As per USDA, about 772 MMTs of wheat were produced and about 199 MMTs were exported in triennium ending (TE) 2021-22 globally. India’s share was about 14 per cent and about 2 per cent respectively. Usually, Indian wheat is not competitive globally on account of higher prices. However, rising global wheat prices have made Indian wheat competitive and so its exports have been growing. India’s share in global wheat exports was 4.2 per cent in 2021-22. In TE 2021-22, Russia’s share in global wheat exports was about 18 per cent and Ukraine’s about 10 per cent in 2021-22.
In the last year, global prices of wheat (US hard red winter No. 2 variety) have risen by 78 per cent: from $273/MT in March 2021 to about $486/MT in March 2022. Since January 2022, they have risen by about 33 per cent till April 2022 (Figure 1). In the 62 years of historical data series from the World Bank, such a level of price has never been reached, not even during the 2008 food crisis (Figure 1).
As per Figure 2, Indian wheat (unit value of exports) has been selling cheaper than global wheat prices. In rupee terms, in February 2022, while global wheat was selling at about Rs 29 per kg, Indian wheat exports were going at an average rate of about Rs 23 per kg and the price in MP’s wholesale mandi was about Rs 20 per kg. Clearly, there is an attractive window of opportunity for the export of Indian wheat today.
Figure 2: Comparing wheat prices: Global, Border Price and Wholesale
The government knows about the emerging situation of lower procurement and the possibility of higher inflation in cereals.
Since last month, the Ministry of Railways has taken three key decisions affecting the logistical cost of transporting wheat to ports: (i) it has withdrawn the Traditional Empty Flow Direction (TEFD) benefit on wheat booked for port destinations; and (ii) it has increased the wagon registration fee for wheat booked to port destinations by 10 times, from Rs 50,000 to Rs 5 lakh per rake. In addition to this, from 1 May, the booking of wheat rakes to ports for exports has also been reduced—from earlier 15-16 rakes per day on average to 9 rakes now. From wheat surplus regions, only one rake per day is permitted now.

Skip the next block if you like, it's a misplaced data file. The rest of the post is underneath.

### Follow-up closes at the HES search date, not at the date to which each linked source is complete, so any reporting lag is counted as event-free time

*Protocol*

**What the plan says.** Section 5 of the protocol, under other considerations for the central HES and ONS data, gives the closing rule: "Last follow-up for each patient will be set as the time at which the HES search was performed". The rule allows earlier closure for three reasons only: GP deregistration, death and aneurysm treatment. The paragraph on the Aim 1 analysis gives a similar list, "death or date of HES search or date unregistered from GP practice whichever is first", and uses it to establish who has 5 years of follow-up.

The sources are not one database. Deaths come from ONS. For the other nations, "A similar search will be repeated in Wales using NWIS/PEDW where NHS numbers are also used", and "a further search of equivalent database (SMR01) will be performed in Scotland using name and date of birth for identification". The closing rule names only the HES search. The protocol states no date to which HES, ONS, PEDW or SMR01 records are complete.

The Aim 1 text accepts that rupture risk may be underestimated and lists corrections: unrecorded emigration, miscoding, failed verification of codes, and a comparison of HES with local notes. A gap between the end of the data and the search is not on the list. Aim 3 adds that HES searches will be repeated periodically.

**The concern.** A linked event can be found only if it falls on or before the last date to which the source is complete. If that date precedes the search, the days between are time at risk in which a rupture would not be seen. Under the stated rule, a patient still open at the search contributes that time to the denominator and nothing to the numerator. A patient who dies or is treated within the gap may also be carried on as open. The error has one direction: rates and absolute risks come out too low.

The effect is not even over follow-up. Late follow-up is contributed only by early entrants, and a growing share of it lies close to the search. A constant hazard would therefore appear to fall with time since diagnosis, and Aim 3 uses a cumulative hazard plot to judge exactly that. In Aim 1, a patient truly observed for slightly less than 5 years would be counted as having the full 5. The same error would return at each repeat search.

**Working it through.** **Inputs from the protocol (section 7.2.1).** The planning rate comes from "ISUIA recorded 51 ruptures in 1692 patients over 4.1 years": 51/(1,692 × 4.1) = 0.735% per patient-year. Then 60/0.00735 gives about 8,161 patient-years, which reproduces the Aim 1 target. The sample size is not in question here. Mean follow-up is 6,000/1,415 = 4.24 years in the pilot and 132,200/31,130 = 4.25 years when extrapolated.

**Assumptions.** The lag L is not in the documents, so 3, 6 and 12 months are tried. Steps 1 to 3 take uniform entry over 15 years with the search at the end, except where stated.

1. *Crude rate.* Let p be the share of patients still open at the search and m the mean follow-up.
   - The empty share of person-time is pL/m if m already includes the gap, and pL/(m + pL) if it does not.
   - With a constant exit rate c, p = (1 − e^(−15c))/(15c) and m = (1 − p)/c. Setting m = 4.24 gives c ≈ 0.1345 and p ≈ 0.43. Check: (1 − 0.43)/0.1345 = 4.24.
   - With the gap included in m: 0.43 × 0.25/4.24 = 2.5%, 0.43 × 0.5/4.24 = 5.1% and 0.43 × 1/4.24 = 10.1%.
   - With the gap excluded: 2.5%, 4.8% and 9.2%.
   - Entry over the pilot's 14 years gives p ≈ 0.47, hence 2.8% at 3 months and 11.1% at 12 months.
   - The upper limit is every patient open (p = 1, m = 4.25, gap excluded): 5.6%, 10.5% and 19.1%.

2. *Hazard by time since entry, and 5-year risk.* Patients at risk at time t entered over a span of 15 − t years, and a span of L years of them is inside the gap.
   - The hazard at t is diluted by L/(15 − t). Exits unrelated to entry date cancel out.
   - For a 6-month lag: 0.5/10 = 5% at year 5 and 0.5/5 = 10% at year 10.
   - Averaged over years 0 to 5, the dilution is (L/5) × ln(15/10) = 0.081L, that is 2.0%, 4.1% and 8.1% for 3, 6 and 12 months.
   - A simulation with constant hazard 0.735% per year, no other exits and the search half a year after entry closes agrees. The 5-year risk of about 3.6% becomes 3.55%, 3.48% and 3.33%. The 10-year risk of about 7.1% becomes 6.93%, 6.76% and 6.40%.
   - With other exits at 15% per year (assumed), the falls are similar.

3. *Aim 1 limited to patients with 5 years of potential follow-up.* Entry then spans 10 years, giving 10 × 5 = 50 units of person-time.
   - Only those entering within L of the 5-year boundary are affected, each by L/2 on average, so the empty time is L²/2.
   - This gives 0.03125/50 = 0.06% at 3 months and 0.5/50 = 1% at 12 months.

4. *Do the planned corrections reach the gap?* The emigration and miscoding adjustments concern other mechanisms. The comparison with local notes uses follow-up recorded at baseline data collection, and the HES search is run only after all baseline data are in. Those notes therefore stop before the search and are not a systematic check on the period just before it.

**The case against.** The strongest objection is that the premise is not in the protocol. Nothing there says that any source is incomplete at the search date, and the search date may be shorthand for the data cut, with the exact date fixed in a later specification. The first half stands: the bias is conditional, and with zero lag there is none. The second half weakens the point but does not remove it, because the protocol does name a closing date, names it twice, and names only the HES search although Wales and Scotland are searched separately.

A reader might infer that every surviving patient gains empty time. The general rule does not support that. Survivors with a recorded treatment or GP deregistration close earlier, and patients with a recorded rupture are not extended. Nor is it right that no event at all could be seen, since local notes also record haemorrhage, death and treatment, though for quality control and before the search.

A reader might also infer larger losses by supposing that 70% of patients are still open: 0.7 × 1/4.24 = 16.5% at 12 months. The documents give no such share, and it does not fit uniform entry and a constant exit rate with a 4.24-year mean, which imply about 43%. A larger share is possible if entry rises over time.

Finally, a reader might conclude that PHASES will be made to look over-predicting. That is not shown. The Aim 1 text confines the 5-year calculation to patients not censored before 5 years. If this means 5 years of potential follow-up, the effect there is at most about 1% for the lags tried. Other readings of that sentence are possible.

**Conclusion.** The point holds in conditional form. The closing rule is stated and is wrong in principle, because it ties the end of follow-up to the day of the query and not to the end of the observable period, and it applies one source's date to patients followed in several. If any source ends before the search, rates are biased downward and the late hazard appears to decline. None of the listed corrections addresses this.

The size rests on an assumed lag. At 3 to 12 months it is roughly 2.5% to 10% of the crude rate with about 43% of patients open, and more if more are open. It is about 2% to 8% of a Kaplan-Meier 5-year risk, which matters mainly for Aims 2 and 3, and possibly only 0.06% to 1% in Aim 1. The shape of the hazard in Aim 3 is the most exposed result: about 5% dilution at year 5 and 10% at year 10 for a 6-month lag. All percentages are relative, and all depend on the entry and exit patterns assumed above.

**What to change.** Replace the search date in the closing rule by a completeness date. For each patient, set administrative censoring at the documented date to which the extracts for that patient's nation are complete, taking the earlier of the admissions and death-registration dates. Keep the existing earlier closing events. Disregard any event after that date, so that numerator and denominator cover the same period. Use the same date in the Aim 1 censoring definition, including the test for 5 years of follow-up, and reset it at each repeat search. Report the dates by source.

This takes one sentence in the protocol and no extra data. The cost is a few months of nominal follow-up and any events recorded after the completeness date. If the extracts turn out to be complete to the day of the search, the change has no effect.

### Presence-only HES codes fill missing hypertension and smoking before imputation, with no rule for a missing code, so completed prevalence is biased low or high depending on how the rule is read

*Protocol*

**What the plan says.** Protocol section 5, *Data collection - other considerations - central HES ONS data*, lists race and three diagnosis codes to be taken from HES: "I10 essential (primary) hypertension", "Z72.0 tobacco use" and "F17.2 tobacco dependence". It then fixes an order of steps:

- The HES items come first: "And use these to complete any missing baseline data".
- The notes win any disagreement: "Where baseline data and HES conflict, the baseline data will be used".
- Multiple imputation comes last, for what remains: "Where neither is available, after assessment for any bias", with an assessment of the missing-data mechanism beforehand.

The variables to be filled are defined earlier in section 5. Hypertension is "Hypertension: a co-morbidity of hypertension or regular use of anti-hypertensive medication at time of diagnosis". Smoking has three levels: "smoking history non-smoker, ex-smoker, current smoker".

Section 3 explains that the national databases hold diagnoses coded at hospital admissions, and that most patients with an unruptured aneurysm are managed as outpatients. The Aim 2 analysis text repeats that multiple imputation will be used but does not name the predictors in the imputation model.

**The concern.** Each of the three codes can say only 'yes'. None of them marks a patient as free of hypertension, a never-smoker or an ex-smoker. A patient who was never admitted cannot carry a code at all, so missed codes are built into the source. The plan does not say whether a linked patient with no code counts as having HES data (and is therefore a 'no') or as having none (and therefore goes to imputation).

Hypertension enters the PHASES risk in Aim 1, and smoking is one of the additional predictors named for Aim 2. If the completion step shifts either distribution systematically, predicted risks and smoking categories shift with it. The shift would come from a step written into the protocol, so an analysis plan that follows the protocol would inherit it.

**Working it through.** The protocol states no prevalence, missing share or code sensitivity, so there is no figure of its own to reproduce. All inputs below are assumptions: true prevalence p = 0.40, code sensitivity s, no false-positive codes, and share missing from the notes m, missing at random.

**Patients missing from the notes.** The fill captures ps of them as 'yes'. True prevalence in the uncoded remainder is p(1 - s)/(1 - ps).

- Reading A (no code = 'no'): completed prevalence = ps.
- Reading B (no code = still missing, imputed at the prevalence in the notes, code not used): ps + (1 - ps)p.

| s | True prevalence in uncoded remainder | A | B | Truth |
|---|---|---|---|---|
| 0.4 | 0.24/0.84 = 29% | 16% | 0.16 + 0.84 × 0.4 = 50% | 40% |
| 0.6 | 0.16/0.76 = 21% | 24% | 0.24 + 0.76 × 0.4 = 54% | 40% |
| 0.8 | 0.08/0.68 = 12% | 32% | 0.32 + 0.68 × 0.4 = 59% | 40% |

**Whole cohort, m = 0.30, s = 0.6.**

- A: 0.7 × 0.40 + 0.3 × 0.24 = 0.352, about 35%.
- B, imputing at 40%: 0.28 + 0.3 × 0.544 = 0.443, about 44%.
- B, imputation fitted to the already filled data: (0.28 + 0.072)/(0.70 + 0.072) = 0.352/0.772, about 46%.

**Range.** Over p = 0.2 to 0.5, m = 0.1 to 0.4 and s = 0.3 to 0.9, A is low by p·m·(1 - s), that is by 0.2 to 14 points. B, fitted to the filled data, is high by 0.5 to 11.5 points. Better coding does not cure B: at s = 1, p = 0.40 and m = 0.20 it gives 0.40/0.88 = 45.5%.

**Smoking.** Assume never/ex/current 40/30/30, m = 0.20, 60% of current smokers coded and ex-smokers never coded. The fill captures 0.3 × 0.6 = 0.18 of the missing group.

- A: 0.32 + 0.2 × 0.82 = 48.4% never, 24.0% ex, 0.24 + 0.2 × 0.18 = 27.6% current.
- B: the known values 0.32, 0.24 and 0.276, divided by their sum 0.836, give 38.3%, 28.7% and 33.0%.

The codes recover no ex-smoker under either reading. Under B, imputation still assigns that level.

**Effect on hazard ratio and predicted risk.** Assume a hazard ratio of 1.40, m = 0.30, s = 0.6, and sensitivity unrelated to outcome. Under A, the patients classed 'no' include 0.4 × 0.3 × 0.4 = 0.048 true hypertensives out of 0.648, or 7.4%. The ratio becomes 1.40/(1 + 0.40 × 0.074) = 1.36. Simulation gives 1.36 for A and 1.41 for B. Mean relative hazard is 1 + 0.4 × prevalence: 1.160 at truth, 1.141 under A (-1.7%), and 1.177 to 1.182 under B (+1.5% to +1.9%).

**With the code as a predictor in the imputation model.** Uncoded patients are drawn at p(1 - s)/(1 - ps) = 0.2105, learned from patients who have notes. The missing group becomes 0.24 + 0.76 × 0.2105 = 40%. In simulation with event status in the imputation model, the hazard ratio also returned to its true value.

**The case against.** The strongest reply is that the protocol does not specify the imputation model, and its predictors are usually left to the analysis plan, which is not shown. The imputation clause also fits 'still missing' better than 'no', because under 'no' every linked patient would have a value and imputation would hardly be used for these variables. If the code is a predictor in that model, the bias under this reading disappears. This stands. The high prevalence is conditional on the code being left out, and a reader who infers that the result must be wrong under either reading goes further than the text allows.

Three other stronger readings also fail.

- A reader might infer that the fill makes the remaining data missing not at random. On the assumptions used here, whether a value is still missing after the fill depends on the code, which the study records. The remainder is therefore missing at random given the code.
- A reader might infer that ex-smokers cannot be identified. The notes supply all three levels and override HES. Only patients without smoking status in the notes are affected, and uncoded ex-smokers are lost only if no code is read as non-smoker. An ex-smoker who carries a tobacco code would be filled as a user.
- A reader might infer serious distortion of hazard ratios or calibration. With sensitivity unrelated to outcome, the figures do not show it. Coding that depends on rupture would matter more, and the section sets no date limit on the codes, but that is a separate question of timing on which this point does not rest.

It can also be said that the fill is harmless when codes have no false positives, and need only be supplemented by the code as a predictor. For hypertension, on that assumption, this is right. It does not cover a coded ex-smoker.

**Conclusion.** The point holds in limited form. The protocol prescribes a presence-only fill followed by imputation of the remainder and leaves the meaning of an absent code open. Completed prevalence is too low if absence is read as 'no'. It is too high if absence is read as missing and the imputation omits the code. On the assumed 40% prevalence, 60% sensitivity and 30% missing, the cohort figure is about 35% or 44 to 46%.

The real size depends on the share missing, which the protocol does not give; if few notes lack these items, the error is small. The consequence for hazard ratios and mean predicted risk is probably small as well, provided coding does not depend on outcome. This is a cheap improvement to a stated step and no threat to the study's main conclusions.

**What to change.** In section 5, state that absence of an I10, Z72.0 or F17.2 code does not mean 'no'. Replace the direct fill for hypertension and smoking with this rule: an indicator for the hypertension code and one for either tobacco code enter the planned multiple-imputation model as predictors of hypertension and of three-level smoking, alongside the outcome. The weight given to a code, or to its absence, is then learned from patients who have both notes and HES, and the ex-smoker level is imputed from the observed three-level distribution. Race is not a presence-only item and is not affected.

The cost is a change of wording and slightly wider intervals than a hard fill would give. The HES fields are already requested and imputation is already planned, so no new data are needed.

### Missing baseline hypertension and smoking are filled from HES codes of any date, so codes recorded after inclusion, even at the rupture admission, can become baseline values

The war between Ukraine and Russia entered its 68th day on 3 May. The multiplier impacts of the war and the ensuing sanctions on the world are still unfolding. But what is clear is that many countries, especially in western Africa and even Middle East, may be looking at among the worst food crisis in decades. India can and should help provide food security to the world. Besides, it is a good time for Indian wheat exporters and farmers to earn from high global prices. But, a caution in monitoring the situation is warranted.
The Narendra Modi government, while closely tracking the evolving situation of wheat production and arrivals, must track, inter alia, rake movements to ports and ships booked for exports and the contracts signed by the private trade for exports in future. Back in 2004-05, lack of information on private trade contracts resulted in much larger quantities of wheat exports than intended by the government, resulting in depletion of central pool stock to 2 MMTs (that was half of the buffer stock norm of 4 MMTs on 1 April 2006). This had to be followed up by imports in the following years.
A repeat of that needs to be averted.
All three authors are with Arcus Policy Research. Views are personal.